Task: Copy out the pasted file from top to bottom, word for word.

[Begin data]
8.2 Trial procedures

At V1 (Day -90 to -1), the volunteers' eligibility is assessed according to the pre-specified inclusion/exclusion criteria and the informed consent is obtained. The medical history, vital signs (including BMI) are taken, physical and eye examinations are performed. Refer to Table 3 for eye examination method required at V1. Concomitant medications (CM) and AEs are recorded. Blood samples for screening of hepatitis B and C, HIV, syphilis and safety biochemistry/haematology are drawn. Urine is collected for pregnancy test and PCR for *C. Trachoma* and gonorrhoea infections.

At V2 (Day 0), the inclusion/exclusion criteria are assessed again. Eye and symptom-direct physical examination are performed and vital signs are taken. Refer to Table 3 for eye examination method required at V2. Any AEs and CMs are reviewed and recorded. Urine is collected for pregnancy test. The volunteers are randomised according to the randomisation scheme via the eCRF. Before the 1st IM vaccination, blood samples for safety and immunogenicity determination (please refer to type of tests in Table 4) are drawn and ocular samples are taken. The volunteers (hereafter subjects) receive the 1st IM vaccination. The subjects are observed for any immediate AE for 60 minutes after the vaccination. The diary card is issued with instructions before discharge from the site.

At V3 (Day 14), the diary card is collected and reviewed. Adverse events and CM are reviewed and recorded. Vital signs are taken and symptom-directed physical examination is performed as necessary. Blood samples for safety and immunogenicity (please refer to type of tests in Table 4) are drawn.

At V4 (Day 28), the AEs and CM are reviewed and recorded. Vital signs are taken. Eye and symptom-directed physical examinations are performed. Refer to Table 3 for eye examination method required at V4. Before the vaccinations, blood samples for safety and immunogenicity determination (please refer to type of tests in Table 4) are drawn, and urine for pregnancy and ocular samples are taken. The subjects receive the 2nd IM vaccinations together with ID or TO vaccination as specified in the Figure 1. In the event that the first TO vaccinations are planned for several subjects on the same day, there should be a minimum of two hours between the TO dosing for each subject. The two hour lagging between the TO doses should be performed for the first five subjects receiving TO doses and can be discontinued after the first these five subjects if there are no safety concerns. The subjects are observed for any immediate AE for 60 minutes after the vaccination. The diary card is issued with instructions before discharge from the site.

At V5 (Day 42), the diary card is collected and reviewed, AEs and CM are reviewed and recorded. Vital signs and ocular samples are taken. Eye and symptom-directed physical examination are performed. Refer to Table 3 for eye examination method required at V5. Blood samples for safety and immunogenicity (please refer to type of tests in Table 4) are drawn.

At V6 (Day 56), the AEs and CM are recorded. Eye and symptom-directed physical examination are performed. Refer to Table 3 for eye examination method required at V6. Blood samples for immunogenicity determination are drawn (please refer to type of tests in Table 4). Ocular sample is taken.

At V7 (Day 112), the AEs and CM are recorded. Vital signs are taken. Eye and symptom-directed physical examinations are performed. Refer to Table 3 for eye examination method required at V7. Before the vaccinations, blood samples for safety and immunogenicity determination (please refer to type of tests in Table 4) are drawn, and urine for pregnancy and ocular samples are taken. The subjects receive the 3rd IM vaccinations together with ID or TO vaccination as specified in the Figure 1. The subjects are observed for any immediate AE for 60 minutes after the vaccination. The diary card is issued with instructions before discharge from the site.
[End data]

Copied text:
8.2 Trial procedures

At V1 (Day -90 to -1), the volunteers' eligibility is assessed according to the pre-specified inclusion/exclusion criteria and the informed consent is obtained. The medical history, vital signs (including BMI) are taken, physical and eye examinations are performed. Refer to Table 3 for eye examination method required at V1. Concomitant medications (CM) and AEs are recorded. Blood samples for screening of hepatitis B and C, HIV, syphilis and safety biochemistry/haematology are drawn. Urine is collected for pregnancy test and PCR for *C. Trachoma* and gonorrhoea infections.

At V2 (Day 0), the inclusion/exclusion criteria are assessed again. Eye and symptom-direct physical examination are performed and vital signs are taken. Refer to Table 3 for eye examination method required at V2. Any AEs and CMs are reviewed and recorded. Urine is collected for pregnancy test. The volunteers are randomised according to the randomisation scheme via the eCRF. Before the 1st IM vaccination, blood samples for safety and immunogenicity determination (please refer to type of tests in Table 4) are drawn and ocular samples are taken. The volunteers (hereafter subjects) receive the 1st IM vaccination. The subjects are observed for any immediate AE for 60 minutes after the vaccination. The diary card is issued with instructions before discharge from the site.

At V3 (Day 14), the diary card is collected and reviewed. Adverse events and CM are reviewed and recorded. Vital signs are taken and symptom-directed physical examination is performed as necessary. Blood samples for safety and immunogenicity (please refer to type of tests in Table 4) are drawn.

At V4 (Day 28), the AEs and CM are reviewed and recorded. Vital signs are taken. Eye and symptom-directed physical examinations are performed. Refer to Table 3 for eye examination method required at V4. Before the vaccinations, blood samples for safety and immunogenicity determination (please refer to type of tests in Table 4) are drawn, and urine for pregnancy and ocular samples are taken. The subjects receive the 2nd IM vaccinations together with ID or TO vaccination as specified in the Figure 1. In the event that the first TO vaccinations are planned for several subjects on the same day, there should be a minimum of two hours between the TO dosing for each subject. The two hour lagging between the TO doses should be performed for the first five subjects receiving TO doses and can be discontinued after the first these five subjects if there are no safety concerns. The subjects are observed for any immediate AE for 60 minutes after the vaccination. The diary card is issued with instructions before discharge from the site.

At V5 (Day 42), the diary card is collected and reviewed, AEs and CM are reviewed and recorded. Vital signs and ocular samples are taken. Eye and symptom-directed physical examination are performed. Refer to Table 3 for eye examination method required at V5. Blood samples for safety and immunogenicity (please refer to type of tests in Table 4) are drawn.

At V6 (Day 56), the AEs and CM are recorded. Eye and symptom-directed physical examination are performed. Refer to Table 3 for eye examination method required at V6. Blood samples for immunogenicity determination are drawn (please refer to type of tests in Table 4). Ocular sample is taken.

At V7 (Day 112), the AEs and CM are recorded. Vital signs are taken. Eye and symptom-directed physical examinations are performed. Refer to Table 3 for eye examination method required at V7. Before the vaccinations, blood samples for safety and immunogenicity determination (please refer to type of tests in Table 4) are drawn, and urine for pregnancy and ocular samples are taken. The subjects receive the 3rd IM vaccinations together with ID or TO vaccination as specified in the Figure 1. The subjects are observed for any immediate AE for 60 minutes after the vaccination. The diary card is issued with instructions before discharge from the site.